Narco-terrorism, narco-jihadism, narco-insurgency, mafia-state, narco-state and even narco-terror state: many labels have been used in the past decades to describe the interlinkages between international phenomena such as the illicit drugs economy, transnational organized crime, conflict and terrorism. Mexico’s dire situation has been described as a narco-conflict. Colombia’s FARC and Afghanistan’s Taliban have both been depicted as drug cartels in recent years. In Afghanistan, NATO has even been bombing heroin processing laboratories since November 2017 to combat ‘Taliban’s narcotics financing’.
This course on Terrorism and Transnational Organized Crime explores the linkages between crime, terrorism and conflict as key global governance challenges in the 21st century. It aims to help students develop a nuanced view about the extent to which such interlinkages are real or political fabrications to promote certain policies. It also explores main trends. What is the effect of globalization? What has been the influence of 9/11, Al Qaeda and Islamic State on this debate? Is it true, as Robert Muggah and John P. Sullivan claimed in a recent Foreign Policy article from September 2018 that future conflicts will mostly be waged by drug cartels, mafia groups, criminal gangs, and terrorist organizations?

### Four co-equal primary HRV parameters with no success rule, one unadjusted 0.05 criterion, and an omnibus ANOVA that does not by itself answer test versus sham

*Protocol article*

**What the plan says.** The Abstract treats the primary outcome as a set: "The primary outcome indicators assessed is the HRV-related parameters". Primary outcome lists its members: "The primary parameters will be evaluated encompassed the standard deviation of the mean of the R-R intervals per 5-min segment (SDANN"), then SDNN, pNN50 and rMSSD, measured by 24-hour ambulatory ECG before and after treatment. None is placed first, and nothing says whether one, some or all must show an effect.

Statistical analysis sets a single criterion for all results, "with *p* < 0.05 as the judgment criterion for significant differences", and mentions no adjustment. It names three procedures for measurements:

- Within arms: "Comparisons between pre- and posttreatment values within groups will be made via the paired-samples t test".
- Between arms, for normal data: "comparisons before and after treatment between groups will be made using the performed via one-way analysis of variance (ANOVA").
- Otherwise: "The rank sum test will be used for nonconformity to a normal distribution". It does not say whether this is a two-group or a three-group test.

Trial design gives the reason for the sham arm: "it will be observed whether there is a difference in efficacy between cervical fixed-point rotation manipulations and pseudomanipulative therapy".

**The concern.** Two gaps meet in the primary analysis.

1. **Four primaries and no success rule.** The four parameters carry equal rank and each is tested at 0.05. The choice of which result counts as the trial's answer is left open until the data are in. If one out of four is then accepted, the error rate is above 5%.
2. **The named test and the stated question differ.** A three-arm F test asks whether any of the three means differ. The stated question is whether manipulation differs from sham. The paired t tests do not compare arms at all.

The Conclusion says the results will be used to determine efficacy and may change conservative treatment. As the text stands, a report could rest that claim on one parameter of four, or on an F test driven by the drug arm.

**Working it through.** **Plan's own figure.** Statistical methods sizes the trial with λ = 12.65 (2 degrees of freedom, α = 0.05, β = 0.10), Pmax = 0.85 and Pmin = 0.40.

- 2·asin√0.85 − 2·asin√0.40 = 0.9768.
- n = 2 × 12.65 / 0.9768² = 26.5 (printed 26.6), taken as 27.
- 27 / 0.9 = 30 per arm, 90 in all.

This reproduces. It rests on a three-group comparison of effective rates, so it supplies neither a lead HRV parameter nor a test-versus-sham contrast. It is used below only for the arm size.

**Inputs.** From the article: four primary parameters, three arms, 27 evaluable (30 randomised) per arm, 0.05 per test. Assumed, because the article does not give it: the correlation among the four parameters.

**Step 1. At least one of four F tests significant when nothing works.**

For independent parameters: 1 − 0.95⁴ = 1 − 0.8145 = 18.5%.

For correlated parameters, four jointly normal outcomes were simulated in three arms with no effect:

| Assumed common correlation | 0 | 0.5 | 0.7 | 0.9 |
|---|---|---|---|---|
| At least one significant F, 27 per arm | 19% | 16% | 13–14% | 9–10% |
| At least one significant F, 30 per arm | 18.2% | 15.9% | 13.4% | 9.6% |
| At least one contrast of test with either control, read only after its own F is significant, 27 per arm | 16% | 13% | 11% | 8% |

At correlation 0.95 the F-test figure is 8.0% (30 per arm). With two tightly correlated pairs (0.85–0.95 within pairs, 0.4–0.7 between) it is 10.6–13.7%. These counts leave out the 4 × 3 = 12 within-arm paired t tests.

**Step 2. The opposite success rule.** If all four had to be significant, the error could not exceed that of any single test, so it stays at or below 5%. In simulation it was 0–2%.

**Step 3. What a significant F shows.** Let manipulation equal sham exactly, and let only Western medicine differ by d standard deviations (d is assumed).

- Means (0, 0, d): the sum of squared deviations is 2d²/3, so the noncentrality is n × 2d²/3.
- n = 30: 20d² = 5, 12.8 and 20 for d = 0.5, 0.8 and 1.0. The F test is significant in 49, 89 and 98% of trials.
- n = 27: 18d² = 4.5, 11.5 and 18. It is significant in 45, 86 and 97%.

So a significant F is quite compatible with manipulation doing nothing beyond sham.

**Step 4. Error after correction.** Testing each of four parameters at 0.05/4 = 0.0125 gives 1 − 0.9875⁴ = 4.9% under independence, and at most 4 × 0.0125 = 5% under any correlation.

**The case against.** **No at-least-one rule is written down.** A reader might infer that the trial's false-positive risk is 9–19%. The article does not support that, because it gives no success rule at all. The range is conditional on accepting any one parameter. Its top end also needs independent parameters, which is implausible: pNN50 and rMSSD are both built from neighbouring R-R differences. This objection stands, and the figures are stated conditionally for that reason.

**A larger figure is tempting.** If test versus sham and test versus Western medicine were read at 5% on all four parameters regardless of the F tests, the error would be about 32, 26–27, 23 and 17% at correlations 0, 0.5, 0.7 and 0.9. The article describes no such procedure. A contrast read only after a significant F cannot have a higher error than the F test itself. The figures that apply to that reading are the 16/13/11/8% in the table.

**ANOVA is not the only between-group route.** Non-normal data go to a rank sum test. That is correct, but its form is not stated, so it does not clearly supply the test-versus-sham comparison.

The course will relate these issues to the policy positions of states and international institutions. For example, in Afghanistan there has been quite a political push after 2005 by both the United Nations and NATO to increasingly link the Taliban to the illicit opium economy. What has been the effect of such ‘securitization moves’? The course will also discuss the link between the illicit trade of natural resources in relation to conflict. What are the trends when it comes to the role of so-called conflict resources in perpetuating civil wars and other conflicts?